I like that Seth Godin wears many hats: serial entrepreneur, prolific author, beloved blogger and inspirational speaker.
He’s also a master at failure, mostly because he’s done it so many times. “I think it’s fair to say that I have failed more than most people, and I’m proud of that.”
Part of the rules of this game is, the person who fails the most wins.”
While liberating, this presentation of failure as a trophy isn’t new. Silicon Valley has long fetishized failure, to the point where “fail fast” has become an informal industry mantra; it’s not uncommon for business leaders and entrepreneurs to publicly present their failures like so many badges.
But as Godin goes on to clarify:
Failure is a skill. You can do it successfully, or you can fail at failure. If you fail too big, you don’t get to fail anymore. If you never fail, then you haven’t done anything.
The key is to find and consistently hit the sweet spot between those two poles. “If you’re failing consistently in a way where you get to keep playing, that’s pretty cool.”
At the same time, Godin gave a big nod to practicality. While the ability to risk failure is the essential in the pursuit of greatness, it doesn’t hurt to stack the deck in your favor and be strategic about your approach.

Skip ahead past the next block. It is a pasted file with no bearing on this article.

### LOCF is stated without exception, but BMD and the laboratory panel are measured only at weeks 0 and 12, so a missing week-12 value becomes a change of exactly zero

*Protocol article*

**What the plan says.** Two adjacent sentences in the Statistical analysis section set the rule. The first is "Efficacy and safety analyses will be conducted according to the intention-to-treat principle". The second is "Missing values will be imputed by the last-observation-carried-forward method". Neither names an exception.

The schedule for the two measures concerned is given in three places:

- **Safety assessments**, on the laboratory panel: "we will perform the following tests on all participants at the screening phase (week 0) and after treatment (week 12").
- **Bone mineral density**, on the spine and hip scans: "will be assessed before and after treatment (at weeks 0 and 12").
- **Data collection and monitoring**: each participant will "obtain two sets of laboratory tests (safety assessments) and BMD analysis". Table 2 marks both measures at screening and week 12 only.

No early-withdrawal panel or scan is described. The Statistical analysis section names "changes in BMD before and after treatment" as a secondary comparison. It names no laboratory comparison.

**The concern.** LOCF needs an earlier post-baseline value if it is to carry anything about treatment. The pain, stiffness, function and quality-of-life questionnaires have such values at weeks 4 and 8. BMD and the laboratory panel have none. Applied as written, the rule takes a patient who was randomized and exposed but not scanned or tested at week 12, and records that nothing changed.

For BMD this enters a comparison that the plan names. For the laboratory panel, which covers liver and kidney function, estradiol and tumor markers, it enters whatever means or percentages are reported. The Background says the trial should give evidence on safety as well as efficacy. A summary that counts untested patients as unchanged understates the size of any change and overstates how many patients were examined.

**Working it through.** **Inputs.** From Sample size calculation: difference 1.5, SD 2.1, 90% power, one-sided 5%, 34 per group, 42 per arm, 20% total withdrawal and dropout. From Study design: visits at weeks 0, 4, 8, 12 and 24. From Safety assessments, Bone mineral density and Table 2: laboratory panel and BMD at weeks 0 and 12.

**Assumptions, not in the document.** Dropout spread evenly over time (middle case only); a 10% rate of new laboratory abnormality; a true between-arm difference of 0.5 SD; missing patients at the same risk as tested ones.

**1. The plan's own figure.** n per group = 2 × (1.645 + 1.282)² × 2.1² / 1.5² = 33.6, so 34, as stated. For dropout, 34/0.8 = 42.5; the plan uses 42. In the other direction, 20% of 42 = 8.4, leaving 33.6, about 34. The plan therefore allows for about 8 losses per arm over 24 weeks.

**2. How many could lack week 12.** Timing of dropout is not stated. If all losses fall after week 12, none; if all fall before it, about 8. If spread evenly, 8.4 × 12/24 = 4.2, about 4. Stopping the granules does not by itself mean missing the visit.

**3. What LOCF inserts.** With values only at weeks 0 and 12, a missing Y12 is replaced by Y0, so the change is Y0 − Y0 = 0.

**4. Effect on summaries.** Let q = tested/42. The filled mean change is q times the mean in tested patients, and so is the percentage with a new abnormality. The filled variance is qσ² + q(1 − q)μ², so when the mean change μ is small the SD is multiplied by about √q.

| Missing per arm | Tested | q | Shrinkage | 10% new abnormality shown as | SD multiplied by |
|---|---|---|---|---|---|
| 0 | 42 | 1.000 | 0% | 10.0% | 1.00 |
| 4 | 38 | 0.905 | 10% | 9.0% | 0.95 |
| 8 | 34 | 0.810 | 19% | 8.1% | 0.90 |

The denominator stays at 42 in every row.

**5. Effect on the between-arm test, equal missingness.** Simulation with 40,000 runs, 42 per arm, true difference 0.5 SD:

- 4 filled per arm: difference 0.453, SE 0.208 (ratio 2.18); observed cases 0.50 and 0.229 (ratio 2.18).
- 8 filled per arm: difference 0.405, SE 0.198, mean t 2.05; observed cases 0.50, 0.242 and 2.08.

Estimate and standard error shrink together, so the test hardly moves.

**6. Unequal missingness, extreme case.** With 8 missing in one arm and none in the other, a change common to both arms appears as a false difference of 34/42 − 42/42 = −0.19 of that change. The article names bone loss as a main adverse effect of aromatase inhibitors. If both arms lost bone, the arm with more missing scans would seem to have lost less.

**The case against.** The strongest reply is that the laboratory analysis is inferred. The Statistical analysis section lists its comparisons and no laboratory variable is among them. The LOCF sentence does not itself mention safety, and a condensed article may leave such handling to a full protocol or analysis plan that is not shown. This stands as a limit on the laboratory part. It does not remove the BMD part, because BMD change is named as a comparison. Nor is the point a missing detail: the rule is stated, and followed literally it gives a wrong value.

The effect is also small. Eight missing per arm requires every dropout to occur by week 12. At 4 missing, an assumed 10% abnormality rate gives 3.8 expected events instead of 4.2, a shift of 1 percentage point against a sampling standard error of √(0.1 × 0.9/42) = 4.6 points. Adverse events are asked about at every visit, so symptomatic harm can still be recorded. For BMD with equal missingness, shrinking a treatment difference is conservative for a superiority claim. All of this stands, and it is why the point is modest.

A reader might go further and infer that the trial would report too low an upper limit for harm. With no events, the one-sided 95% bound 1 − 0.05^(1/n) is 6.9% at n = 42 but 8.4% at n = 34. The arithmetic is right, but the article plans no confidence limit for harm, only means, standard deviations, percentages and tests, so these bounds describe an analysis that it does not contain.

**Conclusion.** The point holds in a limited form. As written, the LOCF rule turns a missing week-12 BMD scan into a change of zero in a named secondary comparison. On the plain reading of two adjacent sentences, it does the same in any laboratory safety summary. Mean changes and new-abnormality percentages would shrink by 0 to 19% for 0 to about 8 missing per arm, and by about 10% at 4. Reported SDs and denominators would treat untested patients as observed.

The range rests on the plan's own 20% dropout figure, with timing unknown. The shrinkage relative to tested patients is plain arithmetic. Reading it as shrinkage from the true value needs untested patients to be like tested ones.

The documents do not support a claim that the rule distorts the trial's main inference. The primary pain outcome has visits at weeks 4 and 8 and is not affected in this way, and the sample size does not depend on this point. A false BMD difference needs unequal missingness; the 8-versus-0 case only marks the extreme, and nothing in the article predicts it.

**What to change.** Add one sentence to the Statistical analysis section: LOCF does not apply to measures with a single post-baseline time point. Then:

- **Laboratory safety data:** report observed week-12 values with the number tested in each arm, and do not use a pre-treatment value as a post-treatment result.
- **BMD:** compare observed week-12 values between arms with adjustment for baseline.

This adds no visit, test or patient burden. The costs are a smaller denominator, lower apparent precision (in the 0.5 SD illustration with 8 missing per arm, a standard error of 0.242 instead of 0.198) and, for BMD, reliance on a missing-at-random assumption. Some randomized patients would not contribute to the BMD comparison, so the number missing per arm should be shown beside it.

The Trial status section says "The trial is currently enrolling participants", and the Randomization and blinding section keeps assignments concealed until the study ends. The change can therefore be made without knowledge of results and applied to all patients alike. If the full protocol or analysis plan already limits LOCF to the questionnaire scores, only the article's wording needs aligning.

If you feel your true artistic calling is to make toothpick sculptures, maybe take the process out of the woods and onto Kickstarter, where far-out projects often find an audience. Does it mean it will definitely gain traction? Of course not. But at the very least you’ve put yourself in a position where it’s a possibility.
There’s a balance – between failing too softly and failing too hard – is nicely described by Godin’s description of skate skiing where the person who leans forward the most wins. During his first lesson, he asked the instructor “what happens if you lean forward too much?”
To which the instructor, not unsurprisingly, replied: “You land on your face.”
Search for that magical spot where you push against your own limitations in pursuit of real victory.
In skate skiing and in life “you feel this moment where there might not be a net, where it might not work,” said Godin. And then you continue on anyway.
(This article has been edited from the original article at www.entrepreneur.com)
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